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Preparing your Motorhome for Winter

Preparing your Motorhome for Winter

A useful guide on how to get your motorhome or campervan ready for the colder months

Written by Matt Sims from The Motorhome Holiday Company
Founder & Director of several motorhome businesses, Industry spokesman and a passionate motorhome owner

Getting Ready For Winter

Ensuring your motorhome is ready for the colder months really is crucial. This will help to ensure it is free from damage and mould when you come to use it again in the spring. We go through a simple checklist to ensure the motorhomes we look after at MHC are all fully prepared.

I have set out some of our best tips for protecting your motorhome against damage caused by frost or through freezing whilst not being used for any extensive period of time (or in storage) through the winter. You may have other checks and thoughts too. Feel free to add them to the list.

Keep It Looking Good

It may sound daft to do this before you store your vehicle, but it’s a good idea to wash the motorhome, prior to storing it. Start with the roof and work down. Then apply a coat of wax and polish. If you are storing your motorhome outside this is really important as the wax will protect the paint and the plastics. A good idea is to wash, polish and wax and then cover in a Silicon spray. This will give a good coat of protection against tree sap, bird
lime, dirt, grime and dust. It will also make it much easier to clean in the new year when you start using it again.

Check Your Awning

Unroll your awning and give it a really good clean before you park up for the winter. Make sure it is completely dry before you roll it away though.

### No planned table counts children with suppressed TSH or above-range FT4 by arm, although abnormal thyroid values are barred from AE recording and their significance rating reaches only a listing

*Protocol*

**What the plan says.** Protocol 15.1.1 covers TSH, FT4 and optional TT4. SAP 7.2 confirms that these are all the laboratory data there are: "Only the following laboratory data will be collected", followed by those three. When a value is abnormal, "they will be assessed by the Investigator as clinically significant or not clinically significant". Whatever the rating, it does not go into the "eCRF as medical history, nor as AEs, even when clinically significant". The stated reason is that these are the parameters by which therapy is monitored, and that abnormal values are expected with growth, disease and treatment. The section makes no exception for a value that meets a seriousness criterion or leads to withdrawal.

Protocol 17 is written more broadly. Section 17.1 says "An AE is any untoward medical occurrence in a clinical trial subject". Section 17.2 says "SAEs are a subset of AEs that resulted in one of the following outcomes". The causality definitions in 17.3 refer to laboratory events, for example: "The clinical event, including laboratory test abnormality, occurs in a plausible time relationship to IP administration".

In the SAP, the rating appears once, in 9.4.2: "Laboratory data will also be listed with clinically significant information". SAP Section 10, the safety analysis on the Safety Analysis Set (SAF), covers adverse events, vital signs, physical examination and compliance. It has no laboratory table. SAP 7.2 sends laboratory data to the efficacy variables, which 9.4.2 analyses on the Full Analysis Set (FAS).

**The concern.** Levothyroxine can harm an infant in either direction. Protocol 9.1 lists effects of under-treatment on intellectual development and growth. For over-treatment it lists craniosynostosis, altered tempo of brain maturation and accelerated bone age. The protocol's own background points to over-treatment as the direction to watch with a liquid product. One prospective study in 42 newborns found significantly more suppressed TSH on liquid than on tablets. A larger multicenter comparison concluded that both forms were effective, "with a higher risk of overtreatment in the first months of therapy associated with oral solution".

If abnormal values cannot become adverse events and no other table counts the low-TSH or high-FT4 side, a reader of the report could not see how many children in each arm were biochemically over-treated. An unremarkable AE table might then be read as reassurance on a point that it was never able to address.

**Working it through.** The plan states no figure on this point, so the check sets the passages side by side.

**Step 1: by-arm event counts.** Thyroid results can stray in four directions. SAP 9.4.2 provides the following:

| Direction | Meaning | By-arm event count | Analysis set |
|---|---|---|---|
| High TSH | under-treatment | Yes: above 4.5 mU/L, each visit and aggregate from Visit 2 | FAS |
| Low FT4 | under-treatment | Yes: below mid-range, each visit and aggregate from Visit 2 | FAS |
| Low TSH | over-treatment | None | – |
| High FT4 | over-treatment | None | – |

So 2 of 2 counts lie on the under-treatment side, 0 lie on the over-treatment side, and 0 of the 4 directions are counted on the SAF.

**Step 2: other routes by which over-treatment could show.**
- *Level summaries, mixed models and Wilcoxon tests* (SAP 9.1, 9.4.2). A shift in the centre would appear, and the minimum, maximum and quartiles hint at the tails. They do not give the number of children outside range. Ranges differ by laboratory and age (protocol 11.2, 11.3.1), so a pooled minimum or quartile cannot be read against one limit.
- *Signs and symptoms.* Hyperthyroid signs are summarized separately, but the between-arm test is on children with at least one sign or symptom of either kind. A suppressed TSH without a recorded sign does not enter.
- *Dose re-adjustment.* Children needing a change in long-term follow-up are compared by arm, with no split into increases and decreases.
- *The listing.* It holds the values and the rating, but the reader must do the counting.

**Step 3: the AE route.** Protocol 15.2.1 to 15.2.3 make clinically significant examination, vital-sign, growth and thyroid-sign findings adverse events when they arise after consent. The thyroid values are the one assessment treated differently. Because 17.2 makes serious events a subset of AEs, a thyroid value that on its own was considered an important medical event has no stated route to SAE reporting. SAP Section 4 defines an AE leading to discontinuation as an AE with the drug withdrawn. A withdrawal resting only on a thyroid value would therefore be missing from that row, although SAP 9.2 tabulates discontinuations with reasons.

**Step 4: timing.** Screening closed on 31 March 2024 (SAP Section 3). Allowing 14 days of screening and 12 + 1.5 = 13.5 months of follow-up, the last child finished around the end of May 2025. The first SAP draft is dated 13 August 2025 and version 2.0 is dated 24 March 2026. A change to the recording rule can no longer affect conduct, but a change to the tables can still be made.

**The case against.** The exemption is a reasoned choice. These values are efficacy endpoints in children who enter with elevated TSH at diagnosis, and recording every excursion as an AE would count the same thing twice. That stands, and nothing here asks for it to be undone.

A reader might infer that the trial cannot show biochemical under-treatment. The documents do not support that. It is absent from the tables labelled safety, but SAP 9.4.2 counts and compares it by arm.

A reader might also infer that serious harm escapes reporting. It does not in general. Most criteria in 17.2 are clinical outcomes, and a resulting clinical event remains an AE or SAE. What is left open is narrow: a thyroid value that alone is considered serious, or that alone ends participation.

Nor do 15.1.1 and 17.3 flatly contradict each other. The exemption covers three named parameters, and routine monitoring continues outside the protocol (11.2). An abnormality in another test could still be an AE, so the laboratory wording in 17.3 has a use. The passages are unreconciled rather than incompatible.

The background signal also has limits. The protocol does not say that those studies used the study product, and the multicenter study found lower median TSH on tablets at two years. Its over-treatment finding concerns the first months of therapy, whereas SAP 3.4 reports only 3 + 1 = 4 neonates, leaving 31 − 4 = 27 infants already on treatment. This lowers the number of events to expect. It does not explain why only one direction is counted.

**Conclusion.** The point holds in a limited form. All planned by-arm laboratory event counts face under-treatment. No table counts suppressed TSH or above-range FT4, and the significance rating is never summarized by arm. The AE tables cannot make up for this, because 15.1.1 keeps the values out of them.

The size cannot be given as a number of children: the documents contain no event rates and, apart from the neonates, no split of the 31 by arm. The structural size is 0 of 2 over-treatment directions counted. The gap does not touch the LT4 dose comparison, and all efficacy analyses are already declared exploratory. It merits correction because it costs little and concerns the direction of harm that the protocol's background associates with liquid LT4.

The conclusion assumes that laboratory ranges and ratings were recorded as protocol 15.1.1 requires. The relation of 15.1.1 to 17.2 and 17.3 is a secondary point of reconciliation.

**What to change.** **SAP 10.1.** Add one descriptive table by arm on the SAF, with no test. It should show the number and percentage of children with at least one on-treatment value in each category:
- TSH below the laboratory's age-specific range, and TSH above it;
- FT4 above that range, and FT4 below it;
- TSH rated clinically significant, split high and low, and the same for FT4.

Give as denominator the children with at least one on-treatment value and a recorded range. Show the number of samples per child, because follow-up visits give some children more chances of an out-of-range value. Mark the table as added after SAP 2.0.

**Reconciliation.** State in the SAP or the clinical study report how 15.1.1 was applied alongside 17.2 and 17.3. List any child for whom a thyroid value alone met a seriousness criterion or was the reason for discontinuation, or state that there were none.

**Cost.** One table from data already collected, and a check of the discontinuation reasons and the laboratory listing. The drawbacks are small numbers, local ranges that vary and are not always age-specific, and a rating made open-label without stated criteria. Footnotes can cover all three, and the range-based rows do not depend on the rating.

The water can stain the canopy and also creates a lovely moist environment for bugs and mould to thrive. So it’s worth the effort to prepare it for the winter.

Check Tyre Pressures

Obviously you check them regularly throughout the year don't you (?!) but it’s a good idea to check them before storing the motorhome.
Refer to your motorhome's manufacturer manual for the correct pressure or use the max pressure on the tyre wall as a guide. Do not over inflate. Check them regularly and prior to use after storing and you will know if you have any slow punctures. You may also wish to consider covering the tyres to prevent
damage from UV rays if storing outside. Exposure to the sun can cause tyre wall cracking prematurely so consider covering them. A bespoke tyre cover can be purchased online (eBay or Amazon) but even a piece of wood will do the job.

Completely Drain All The Fresh water

You can do this in a number of ways depending on the model and year of the motorhome. Drain your fresh water tank until empty by rotating the valve
on the top, running the taps until empty or pulling the plug on the outside of the fresh tank. It’s very important too to run the taps until they run dry, then switch the motorhome pump OFF leaving the taps OPEN to allow air expansion in the event of freezing air in the system. Remember to hang the shower head below the taps as well as this will help it drain. You must also drain down the grey water tank and leave the drain tap open. This is the waste
water tank under the motorhome. Your motorhome may also have drain taps for the water system that should be opened to further drain water.

Use A Motorhome Drainage Kit

There are a number of products available that will help drain the fresh water from your system. Products like the Floe Motorhome Drainage Kit which won a